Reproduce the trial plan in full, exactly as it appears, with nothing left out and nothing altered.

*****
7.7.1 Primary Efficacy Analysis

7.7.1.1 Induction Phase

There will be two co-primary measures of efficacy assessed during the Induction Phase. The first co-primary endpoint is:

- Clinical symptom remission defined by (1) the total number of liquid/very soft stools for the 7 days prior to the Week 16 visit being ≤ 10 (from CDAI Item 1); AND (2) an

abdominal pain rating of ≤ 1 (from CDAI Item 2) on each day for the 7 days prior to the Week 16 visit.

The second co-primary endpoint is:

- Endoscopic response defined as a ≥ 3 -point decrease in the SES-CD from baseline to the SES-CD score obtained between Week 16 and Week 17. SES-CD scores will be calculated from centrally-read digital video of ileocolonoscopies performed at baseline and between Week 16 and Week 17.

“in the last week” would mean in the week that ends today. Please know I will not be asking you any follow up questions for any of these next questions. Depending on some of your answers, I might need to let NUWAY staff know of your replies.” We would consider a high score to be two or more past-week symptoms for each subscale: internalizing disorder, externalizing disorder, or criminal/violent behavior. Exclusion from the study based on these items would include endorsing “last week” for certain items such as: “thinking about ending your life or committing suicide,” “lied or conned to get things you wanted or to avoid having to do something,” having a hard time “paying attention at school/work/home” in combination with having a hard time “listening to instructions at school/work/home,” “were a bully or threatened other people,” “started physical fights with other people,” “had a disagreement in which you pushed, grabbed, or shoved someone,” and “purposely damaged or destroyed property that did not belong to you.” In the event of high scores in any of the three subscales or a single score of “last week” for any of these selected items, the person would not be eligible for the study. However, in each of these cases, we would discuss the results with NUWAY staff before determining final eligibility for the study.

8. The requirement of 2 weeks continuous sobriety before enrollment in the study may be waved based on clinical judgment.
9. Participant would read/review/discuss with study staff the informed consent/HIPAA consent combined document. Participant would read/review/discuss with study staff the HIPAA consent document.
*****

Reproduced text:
7.7.1 Primary Efficacy Analysis

7.7.1.1 Induction Phase

There will be two co-primary measures of efficacy assessed during the Induction Phase. The first co-primary endpoint is:

- Clinical symptom remission defined by (1) the total number of liquid/very soft stools for the 7 days prior to the Week 16 visit being ≤ 10 (from CDAI Item 1); AND (2) an

abdominal pain rating of ≤ 1 (from CDAI Item 2) on each day for the 7 days prior to the Week 16 visit.

The second co-primary endpoint is:

- Endoscopic response defined as a ≥ 3 -point decrease in the SES-CD from baseline to the SES-CD score obtained between Week 16 and Week 17. SES-CD scores will be calculated from centrally-read digital video of ileocolonoscopies performed at baseline and between Week 16 and Week 17.

“in the last week” would mean in the week that ends today. Please know I will not be asking you any follow up questions for any of these next questions. Depending on some of your answers, I might need to let NUWAY staff know of your replies.” We would consider a high score to be two or more past-week symptoms for each subscale: internalizing disorder, externalizing disorder, or criminal/violent behavior. Exclusion from the study based on these items would include endorsing “last week” for certain items such as: “thinking about ending your life or committing suicide,” “lied or conned to get things you wanted or to avoid having to do something,” having a hard time “paying attention at school/work/home” in combination with having a hard time “listening to instructions at school/work/home,” “were a bully or threatened other people,” “started physical fights with other people,” “had a disagreement in which you pushed, grabbed, or shoved someone,” and “purposely damaged or destroyed property that did not belong to you.” In the event of high scores in any of the three subscales or a single score of “last week” for any of these selected items, the person would not be eligible for the study. However, in each of these cases, we would discuss the results with NUWAY staff before determining final eligibility for the study.

8. The requirement of 2 weeks continuous sobriety before enrollment in the study may be waved based on clinical judgment.
9. Participant would read/review/discuss with study staff the informed consent/HIPAA consent combined document. Participant would read/review/discuss with study staff the HIPAA consent document.